July 10, 2015
On a brisk fall night in Orangeburg, SC, Joel Robinson awoke in the hours just before dawn to the sound of intruders. These intruders had burst into Robinson’s house unwelcome and unannounced, storming inside with guns drawn.
Fearing for his life, Robinson did what any self-respecting and threatened individual would do – he picked up his gun and fired on the assailants, hitting one in the arm. Unfortunately for Robinson, these assailants were DEA agents, a special kind of home intruder who believe they have the right to invade a person’s home in the middle of the night, draw guns on them, and face no repercussions.
Again, unfortunately for Robinson, the judicial system seems to agree with the DEA in that they are not only above the law but clearly a higher class of citizen that has the authority to violate every right in the book, threaten citizens with death and bodily harm, and there is nothing the victim can do but beg for the officers’ kindness not to kill him.
In fact, that is virtually what the court proceedings have revealed in Robinson’s trial.
Joel Robinson was given 8 years in prison for shooting the DEA agent Barry Wilson. Robinson shot Wilson in the arm, breaking his elbow and forearm. While Wilson should be apologetic and thankful to Robinson that this illegal and aggressive action did not result in the loss of his life, Wilson instead chose to dramatize the issue by stating, “Two inches higher, it would have been a head shot. Two inches lower, it could have gone under my (bulletproof) vest.”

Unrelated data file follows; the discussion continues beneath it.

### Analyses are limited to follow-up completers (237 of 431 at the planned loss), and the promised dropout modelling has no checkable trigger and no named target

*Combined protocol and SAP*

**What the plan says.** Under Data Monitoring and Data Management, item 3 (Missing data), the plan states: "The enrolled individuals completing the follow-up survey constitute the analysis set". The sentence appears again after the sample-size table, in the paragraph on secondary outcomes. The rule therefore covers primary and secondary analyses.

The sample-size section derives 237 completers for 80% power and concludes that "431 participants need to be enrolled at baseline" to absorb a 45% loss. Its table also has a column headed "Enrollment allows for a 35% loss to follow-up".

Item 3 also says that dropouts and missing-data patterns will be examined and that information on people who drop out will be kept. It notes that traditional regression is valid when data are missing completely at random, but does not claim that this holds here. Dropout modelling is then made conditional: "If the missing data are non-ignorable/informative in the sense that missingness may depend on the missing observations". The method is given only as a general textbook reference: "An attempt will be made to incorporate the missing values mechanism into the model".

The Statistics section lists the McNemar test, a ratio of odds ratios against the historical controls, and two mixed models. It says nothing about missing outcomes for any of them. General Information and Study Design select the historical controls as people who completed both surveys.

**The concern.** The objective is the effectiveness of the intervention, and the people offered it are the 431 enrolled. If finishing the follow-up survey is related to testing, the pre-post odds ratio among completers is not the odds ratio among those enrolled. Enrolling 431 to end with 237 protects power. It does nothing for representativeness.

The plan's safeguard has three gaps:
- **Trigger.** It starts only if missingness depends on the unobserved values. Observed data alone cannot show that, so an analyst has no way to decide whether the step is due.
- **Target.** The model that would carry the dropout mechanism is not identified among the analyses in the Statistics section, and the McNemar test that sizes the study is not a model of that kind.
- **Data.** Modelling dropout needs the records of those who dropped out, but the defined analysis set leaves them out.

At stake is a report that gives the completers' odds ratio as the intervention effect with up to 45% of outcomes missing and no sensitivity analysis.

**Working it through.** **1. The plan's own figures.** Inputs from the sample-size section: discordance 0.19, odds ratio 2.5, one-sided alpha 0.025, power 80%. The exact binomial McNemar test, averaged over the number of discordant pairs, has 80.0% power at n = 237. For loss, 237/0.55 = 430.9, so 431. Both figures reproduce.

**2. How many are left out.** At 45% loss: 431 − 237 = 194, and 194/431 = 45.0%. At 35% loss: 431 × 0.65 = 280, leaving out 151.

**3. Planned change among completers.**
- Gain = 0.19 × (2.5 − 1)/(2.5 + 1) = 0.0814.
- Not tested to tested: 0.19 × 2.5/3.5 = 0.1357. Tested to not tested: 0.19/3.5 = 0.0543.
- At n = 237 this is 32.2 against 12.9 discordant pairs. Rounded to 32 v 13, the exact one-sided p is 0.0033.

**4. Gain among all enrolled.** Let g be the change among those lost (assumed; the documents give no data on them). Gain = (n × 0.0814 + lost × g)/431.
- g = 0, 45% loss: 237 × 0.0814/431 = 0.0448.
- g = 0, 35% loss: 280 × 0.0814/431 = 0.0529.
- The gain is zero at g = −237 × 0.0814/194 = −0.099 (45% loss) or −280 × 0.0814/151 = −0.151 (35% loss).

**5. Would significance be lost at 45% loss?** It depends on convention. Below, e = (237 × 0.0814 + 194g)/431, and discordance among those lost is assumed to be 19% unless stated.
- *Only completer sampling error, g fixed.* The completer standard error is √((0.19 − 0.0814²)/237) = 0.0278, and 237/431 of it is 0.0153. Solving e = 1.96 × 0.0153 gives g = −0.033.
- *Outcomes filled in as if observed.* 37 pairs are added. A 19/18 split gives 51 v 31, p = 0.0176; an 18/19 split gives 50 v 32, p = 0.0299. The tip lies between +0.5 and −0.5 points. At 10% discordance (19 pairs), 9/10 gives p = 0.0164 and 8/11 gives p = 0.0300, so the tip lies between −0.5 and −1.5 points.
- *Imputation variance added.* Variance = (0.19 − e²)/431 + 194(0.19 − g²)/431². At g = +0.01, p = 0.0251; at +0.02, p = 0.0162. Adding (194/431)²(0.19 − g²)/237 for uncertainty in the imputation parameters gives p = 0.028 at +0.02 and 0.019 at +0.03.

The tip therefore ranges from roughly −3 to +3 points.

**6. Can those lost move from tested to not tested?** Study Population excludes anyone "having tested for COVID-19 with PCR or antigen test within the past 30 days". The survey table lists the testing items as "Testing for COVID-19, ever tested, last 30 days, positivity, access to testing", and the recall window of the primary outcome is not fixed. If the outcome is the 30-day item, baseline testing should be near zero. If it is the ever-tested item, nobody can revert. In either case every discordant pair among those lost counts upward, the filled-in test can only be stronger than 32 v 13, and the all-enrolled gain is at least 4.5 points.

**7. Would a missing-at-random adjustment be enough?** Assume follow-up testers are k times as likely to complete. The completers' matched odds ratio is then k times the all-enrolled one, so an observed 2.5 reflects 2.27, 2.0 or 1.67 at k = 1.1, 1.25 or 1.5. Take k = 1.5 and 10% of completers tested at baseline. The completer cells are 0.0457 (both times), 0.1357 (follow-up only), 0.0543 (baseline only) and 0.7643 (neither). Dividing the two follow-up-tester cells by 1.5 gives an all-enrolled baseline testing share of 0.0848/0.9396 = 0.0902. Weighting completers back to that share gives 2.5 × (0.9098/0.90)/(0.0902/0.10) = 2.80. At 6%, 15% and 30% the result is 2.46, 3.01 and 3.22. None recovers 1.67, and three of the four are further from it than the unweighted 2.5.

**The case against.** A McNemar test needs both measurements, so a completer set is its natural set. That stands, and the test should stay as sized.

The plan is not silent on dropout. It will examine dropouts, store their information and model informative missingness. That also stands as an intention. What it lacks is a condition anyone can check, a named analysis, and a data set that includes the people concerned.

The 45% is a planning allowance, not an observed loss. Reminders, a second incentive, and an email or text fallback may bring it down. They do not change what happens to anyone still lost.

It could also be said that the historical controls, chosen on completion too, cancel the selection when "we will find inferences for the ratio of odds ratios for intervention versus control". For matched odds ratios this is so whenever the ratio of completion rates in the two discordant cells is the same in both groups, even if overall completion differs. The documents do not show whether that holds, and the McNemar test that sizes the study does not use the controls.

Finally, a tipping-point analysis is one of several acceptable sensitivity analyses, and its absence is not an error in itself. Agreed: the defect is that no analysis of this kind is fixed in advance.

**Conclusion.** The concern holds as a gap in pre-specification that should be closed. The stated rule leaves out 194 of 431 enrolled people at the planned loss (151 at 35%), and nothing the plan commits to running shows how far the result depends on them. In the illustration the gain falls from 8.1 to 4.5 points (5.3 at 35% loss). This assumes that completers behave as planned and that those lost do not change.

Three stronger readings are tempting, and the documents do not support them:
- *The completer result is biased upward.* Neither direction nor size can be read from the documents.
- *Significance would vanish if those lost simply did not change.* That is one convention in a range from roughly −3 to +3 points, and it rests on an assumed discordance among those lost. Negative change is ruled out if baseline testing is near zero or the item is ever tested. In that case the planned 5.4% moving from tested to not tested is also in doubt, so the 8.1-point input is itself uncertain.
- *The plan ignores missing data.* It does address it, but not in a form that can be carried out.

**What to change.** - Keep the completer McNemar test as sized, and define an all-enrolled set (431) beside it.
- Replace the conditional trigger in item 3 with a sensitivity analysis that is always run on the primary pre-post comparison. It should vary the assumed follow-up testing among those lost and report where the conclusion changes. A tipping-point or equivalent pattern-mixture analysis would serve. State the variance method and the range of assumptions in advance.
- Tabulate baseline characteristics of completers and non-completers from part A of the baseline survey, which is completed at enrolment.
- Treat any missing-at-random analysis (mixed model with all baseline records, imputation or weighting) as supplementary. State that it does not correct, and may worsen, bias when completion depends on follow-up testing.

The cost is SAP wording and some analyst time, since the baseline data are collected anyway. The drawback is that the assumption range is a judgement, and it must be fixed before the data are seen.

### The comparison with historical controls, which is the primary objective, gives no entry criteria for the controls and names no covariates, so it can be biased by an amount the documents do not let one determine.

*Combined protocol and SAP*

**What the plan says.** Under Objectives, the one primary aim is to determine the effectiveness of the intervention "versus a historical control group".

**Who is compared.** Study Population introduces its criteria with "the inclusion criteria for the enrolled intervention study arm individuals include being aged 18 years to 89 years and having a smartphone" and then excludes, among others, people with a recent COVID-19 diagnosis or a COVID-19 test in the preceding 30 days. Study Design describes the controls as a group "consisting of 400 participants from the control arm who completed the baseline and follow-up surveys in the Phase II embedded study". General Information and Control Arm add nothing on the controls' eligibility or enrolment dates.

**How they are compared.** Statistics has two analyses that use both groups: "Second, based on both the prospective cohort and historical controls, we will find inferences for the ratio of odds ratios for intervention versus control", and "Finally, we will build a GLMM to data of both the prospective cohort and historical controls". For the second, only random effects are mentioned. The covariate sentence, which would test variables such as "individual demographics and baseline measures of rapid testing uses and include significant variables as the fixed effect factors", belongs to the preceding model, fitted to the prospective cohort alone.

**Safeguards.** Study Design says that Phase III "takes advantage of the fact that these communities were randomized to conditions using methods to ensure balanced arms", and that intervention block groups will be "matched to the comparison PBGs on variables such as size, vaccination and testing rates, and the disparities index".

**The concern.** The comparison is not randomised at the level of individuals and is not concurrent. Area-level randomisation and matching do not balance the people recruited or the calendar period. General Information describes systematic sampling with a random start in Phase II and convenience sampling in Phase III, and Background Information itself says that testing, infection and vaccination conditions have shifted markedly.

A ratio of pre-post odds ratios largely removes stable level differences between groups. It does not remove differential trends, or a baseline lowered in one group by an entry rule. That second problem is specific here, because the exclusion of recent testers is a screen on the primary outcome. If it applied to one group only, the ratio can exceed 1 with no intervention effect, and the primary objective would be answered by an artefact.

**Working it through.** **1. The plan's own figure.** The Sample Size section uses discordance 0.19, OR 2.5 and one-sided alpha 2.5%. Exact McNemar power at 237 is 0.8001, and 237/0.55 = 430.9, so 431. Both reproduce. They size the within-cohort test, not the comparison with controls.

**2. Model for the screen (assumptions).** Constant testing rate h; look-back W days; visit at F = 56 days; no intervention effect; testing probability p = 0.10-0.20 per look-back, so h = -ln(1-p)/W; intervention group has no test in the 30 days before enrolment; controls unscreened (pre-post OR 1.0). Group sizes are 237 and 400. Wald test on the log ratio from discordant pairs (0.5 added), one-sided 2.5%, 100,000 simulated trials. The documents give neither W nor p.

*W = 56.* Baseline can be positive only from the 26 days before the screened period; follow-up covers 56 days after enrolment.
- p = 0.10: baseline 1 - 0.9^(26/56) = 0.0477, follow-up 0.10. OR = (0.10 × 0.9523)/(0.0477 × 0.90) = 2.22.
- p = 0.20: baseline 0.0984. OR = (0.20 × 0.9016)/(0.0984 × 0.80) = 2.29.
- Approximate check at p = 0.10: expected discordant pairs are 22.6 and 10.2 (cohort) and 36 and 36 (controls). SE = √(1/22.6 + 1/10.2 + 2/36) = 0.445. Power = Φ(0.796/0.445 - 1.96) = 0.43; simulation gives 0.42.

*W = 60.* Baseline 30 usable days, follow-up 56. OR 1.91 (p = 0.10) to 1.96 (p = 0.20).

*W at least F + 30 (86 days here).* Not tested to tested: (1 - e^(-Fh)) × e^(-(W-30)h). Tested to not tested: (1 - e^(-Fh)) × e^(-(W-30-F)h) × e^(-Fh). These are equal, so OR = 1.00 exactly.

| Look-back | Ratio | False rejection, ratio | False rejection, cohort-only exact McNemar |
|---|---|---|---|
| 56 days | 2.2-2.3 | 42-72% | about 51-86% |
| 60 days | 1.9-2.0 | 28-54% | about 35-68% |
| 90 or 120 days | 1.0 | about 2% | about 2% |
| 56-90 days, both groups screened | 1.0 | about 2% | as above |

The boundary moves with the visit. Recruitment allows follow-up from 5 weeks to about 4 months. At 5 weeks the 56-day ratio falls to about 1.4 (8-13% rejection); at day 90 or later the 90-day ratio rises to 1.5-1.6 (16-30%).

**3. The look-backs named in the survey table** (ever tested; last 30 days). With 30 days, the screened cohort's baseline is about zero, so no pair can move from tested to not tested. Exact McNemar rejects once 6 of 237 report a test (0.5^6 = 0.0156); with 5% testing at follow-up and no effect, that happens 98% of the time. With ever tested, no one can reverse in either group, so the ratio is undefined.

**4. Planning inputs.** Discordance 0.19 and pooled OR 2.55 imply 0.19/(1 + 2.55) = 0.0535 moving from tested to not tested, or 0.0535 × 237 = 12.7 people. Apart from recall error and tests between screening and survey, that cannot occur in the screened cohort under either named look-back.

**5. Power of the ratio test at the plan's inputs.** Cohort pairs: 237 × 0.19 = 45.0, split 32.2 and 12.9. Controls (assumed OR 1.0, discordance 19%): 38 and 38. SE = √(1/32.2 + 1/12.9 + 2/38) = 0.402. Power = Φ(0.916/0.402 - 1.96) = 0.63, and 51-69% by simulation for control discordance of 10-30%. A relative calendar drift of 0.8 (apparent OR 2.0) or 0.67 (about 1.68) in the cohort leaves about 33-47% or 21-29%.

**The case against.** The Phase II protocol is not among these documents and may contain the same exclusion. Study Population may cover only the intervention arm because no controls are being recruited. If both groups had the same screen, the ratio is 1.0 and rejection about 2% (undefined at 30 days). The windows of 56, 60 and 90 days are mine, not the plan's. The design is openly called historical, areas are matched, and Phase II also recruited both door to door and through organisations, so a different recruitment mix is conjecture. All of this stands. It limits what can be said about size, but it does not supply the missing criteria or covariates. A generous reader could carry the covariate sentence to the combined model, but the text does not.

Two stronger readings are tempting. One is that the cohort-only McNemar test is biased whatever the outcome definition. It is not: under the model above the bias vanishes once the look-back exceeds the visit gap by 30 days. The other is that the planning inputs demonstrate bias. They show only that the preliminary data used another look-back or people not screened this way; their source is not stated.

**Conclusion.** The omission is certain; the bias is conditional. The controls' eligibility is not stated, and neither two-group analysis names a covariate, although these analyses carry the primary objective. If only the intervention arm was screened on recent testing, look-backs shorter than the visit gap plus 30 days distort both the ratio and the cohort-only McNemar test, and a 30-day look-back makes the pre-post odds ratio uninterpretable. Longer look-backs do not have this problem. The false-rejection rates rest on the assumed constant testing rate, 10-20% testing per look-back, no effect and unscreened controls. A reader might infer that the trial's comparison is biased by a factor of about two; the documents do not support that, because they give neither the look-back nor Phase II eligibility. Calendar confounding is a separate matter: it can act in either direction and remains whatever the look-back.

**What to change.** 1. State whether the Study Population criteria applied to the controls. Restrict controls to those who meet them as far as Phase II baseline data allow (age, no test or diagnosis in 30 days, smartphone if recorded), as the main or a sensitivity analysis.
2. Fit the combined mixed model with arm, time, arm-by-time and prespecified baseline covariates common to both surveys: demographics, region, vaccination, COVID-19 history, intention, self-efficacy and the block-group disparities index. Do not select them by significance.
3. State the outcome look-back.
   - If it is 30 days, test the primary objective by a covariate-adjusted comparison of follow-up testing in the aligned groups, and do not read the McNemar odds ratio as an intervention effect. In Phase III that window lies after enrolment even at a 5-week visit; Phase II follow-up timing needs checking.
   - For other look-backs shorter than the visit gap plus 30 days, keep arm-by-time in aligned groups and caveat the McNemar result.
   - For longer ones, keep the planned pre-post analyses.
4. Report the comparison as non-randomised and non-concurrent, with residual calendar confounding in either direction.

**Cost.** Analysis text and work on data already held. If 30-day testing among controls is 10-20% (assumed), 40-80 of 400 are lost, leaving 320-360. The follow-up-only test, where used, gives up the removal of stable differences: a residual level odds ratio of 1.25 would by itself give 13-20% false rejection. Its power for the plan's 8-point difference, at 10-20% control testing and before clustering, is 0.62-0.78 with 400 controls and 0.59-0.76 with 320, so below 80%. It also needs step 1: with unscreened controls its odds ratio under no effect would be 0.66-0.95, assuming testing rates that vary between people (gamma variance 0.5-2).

While one would logically think Wilson’s injury would be a lesson as to why one should not invade another’s home unannounced and armed, Wilson argued that Robinson had no reason to shoot at the DEA agents bursting through the door in a “No-Knock Raid.” Wilson claimed Robinson “didn’t even ask who we were,” as if there is time to engage in casual conversation with a home intruder if such an attack is taking place. Of course, if the police wanted Robinson to know who they were, they could have knocked on the door and announced themselves instead of bursting in yelling “Police!” in typical and historically paralleled police state fashion.
Wilson also stated that, if Robinson had truly believed he was a victim of a home invasion, he should have called 911.
Robinson could have received up to 30 years in prison for defending himself in this situation. Ultimately, he took a plea deal that resulted in the 8-year prison sentence.
Federal prosecutors agreed to drop the charges of manufacturing and distributing illegal drugs if he would plead guilty to shooting Wilson. Robinson accepted the plea deal.
Of course, it should be pointed out that no drugs were found in Robinson’s house.
Robinson was also forced to go through a humiliating display of apology and regret to the offending officers, his lawyers also expressing gratitude and thanks to the DEA agents for not murdering Robinson as they “had the right to do.”
Robinson was also ordered to pay $82,158 in medical bills to Wilson, which he racked up as a result of his injury. Although the bills were covered by government medical and disability insurance, Wilson will be apparently taking that money as a perk of the job.
It is understandable why Robinson accepted the plea deal. Most Americans are terrified of facing a jury of their peers no matter how innocent they are and no matter how much evidence proves them to be so. Because of America’s trained love affair with the cop, manufactured fear of their fellow citizens, and media-induced sadistic obsession with law, punishment, and heavy-handedness, most victims would rather take a little sentence now than a much longer sentence when their peers find them guilty later despite all logical evidence to the contrary.
All in all, this story is a perfect example of why the war on drugs must be ended immediately, the DEA must be eventually eliminated (or at least vastly reduced and refocused outward), and stronger protections must be put in place for victims like Joel Robinson.
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